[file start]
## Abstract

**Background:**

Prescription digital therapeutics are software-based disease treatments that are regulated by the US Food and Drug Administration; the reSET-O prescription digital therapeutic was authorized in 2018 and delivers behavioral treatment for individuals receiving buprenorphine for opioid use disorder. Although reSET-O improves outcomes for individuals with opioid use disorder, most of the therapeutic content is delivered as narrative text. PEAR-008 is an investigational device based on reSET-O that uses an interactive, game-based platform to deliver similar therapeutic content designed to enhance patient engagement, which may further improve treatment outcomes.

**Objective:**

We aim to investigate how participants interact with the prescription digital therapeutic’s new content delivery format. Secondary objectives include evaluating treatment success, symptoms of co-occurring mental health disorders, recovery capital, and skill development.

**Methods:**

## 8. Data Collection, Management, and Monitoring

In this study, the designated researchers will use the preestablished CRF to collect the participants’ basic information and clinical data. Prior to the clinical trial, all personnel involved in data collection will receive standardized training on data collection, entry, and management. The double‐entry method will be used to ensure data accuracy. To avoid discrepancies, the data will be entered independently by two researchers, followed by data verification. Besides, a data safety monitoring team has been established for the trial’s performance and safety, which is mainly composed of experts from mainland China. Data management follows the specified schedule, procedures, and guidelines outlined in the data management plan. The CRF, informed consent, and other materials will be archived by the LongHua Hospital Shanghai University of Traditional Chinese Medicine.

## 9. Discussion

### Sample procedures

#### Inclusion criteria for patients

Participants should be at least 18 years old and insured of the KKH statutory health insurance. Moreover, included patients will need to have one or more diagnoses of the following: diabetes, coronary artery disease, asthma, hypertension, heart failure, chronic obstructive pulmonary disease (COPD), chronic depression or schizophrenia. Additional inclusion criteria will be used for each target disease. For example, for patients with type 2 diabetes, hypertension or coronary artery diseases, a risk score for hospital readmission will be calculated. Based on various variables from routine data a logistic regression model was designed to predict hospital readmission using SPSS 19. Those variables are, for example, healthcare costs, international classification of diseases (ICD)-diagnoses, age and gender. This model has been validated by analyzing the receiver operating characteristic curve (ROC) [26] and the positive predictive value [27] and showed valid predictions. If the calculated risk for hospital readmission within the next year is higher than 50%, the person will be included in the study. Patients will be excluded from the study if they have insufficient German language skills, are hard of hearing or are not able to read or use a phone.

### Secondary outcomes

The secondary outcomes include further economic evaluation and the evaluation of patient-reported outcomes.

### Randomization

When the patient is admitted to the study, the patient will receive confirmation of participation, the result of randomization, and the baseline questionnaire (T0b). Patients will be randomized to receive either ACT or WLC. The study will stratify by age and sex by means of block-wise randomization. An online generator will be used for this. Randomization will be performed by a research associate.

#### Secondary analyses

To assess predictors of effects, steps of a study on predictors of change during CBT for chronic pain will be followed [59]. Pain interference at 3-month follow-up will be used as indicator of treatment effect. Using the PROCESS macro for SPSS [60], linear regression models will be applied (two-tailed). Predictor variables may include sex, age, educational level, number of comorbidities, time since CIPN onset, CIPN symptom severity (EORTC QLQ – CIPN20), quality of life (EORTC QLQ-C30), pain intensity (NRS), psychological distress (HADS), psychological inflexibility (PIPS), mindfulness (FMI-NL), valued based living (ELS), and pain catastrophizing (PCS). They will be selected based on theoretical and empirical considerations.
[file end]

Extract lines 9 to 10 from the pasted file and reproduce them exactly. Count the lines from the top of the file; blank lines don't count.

## 9. Discussion

### Sample procedures